2017 Dacia Sandero Review

The Sandero was introduced to the UK after years of success on the Continent. It’s built – by Renault-owned Dacia in Romania – on a simple premise: to offer the most car for the least money. It fulfils the brief like a sledgehammer cracking a nut, with incredibly low prices, minimal pretence, plentiful space and a carefree no-fuss attitude that isn’t bothered what anyone thinks.

Did you know? The price for the cheapest Sandero has stayed the same since 2013, making it one of the market’s only inflation-busting cars

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Verdict: (5.8/10)
There are two ways to appraise the Dacia Sandero. One of these is to bemoan its lack of technology next to other superminis, to criticise its blandness and to lambast its poor road manners at speed. The other is to look at how practical and honest a new car you get for so little money, in which case the Sandero is a world-beater. Both points of view are beyond dispute, so it just depends which side of the fence any potential buyer stands.
Design & Exterior
Interior & Comfort
Technology & Connectivity
Performance & Handling
Safety Features
Spec & Trim Levels
Running Costs & Fuel Economy

We Like
Amazing value for money
Impressive reliability
Lots of interior space
We Don’t Like
Dearth of equipment
Poor refinement
Bland styling

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Design & Exterior: (4/10)
Dacia’s designers weren’t tasked with a difficult job. Boxy dimensions are there to provide as much passenger and luggage space as possible within a given footprint on the road, and what good would it do to add an elaborate or dramatic front end to this shape? This is the geography teacher of cars; utterly boring to look at, even if you do still remember the water cycle. Its uncluttered, straightforward looks do have some appeal, though.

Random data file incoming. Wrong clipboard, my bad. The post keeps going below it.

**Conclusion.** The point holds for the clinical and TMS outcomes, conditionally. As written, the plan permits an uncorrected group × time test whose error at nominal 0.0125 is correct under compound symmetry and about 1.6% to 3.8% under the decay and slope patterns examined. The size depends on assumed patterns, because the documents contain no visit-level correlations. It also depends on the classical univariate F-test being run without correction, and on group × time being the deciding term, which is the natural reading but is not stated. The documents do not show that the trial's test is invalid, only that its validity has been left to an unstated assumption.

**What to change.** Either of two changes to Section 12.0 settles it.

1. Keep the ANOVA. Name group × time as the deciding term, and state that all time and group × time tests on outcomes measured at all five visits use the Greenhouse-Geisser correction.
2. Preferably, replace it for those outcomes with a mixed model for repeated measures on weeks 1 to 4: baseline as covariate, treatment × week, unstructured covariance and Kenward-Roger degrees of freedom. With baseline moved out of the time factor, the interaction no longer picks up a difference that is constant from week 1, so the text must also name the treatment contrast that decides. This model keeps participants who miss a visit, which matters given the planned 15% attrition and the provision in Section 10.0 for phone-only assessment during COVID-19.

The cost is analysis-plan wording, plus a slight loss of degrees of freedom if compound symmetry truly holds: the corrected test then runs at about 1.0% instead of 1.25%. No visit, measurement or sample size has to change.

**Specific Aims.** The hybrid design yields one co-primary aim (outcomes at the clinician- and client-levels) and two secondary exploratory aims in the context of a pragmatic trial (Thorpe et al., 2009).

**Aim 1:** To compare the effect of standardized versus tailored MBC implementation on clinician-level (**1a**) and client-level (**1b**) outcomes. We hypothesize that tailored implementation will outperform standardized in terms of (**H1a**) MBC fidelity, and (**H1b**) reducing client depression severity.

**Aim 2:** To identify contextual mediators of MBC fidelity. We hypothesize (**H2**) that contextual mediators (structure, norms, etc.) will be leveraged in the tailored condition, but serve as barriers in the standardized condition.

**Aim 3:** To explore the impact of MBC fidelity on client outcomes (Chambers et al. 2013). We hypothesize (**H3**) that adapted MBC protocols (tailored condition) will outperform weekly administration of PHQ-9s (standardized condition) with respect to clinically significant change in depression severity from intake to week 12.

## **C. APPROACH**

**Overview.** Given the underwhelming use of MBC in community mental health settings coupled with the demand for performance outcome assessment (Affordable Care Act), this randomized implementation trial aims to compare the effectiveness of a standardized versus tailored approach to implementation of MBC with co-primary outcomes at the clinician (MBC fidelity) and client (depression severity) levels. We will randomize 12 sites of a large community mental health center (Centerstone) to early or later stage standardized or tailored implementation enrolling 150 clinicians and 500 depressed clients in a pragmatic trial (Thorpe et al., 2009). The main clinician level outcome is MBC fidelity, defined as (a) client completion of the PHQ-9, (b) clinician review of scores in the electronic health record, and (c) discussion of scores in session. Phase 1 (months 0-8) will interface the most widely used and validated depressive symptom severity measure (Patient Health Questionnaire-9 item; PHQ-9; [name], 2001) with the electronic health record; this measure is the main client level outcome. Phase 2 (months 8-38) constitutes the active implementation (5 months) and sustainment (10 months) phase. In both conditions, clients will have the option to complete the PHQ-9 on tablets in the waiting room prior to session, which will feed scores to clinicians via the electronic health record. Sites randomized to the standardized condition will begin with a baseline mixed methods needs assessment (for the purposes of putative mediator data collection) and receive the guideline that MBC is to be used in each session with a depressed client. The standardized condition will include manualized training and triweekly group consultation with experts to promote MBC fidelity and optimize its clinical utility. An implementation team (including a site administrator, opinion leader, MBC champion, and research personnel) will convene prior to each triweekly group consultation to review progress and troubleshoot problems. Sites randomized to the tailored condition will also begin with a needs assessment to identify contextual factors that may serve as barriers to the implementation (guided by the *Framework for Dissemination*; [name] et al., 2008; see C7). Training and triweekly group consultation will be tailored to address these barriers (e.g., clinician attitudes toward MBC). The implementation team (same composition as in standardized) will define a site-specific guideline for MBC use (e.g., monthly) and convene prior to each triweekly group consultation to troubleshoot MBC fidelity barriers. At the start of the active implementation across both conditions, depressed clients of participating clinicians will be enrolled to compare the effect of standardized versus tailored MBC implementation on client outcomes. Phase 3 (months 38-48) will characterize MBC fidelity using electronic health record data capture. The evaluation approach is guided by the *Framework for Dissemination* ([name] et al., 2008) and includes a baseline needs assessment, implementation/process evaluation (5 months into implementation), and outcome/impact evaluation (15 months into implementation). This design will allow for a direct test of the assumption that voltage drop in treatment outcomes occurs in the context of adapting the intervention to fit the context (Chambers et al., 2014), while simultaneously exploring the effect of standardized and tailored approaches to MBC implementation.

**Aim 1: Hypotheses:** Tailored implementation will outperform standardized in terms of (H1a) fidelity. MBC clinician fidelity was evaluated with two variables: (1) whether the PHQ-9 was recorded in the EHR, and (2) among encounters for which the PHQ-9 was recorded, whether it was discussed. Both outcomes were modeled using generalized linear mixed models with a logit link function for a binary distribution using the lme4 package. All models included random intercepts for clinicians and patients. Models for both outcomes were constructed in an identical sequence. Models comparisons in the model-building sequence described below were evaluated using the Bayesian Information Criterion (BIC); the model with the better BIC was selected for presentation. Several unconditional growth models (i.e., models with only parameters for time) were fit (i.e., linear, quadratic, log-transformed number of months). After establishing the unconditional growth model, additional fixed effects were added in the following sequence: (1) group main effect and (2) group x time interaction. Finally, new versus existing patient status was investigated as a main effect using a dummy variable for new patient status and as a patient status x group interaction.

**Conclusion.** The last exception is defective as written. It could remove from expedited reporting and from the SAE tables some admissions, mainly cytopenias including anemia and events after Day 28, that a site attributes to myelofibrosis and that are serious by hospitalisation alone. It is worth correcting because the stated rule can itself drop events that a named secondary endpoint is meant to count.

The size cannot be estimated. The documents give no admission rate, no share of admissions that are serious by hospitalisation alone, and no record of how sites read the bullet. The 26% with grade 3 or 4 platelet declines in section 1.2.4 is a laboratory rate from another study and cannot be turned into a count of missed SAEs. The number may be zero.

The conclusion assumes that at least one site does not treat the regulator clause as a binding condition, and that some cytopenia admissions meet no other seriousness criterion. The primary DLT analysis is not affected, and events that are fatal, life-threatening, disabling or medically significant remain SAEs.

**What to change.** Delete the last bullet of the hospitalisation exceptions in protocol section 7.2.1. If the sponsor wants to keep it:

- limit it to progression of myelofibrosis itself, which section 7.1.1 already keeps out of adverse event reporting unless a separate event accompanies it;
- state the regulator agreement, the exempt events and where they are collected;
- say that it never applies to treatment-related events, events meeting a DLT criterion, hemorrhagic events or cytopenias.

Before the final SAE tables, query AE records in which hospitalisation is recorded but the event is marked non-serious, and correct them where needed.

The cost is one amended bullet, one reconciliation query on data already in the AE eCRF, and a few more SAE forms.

Steel wheels are standard on all models, so none match the look of a mainstream supermini without upgrades. At least the top-spec Laureate car has body-coloured door handles and mirrors. Ambiance models have black, bare plastic ones, and the cheapest Access grade even has unpainted bumpers and no wheel trims. It looks either terrible or no-frills charming, depending on your outlook.
The Stepway adds some rugged faux-SUV charm and lifts the styling from the absolute base level of the Sandero. It isn’t sold in the basic Access trim, and has wheel arch trim extensions as well as roof rails. For 2017, Dacia has given it a mild refresh: LED running lights at the front and cherry-coloured tail lamps. Subtle stuff, but you’ll spot the difference out on the road.

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Interior & Comfort: (5/10)
The interior is unbelievably basic by 2017 standards. Plain, mid-grey plastic covers the entry-level dashboard and centre console, dotted with blank switches, simple plastic dials for air movement and round air vents in a feeble attempt to add style. On the most expensive models the console is upgraded with some shiny plastic surrounding an infotainment screen, but overall the layout couldn’t be more basic.
Better news comes from the seats, which are harder than Citroen’s latest efforts but softer than those you’ll find in German and Korean cars. They offer a good compromise for a wide variety of uses, from scratching around town to 50-mile motorway slogs. They’d need better under-thigh support and more padding for your lower back if they were going to be any better for long trips.
A cabin based on low-rent materials and simplicity excels for practicality. Without the fear of damaging any expensive surfaces, the Sandero can become as utilitarian as you like. With the back seats down it’s a handy van, for instance, and 60:40 split rear seats are standard. The 320 litres the boot offers is more than you get from a Ford Focus hatchback.
Steel wheels mean no worries when it comes to kerbs. Urban parallel parking holds no fear when the worst-case scenario is scuffing a cheap wheel trim. The beauty of the Sandero is that it’s a car you don’t have to worry about or fear for. It’s purely about utility and it can’t lose too much value even if it does pick up a few knocks. No other brand produces cars that take a weight off your mind like Dacia does.
Boot space

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Technology & Connectivity: (5/10)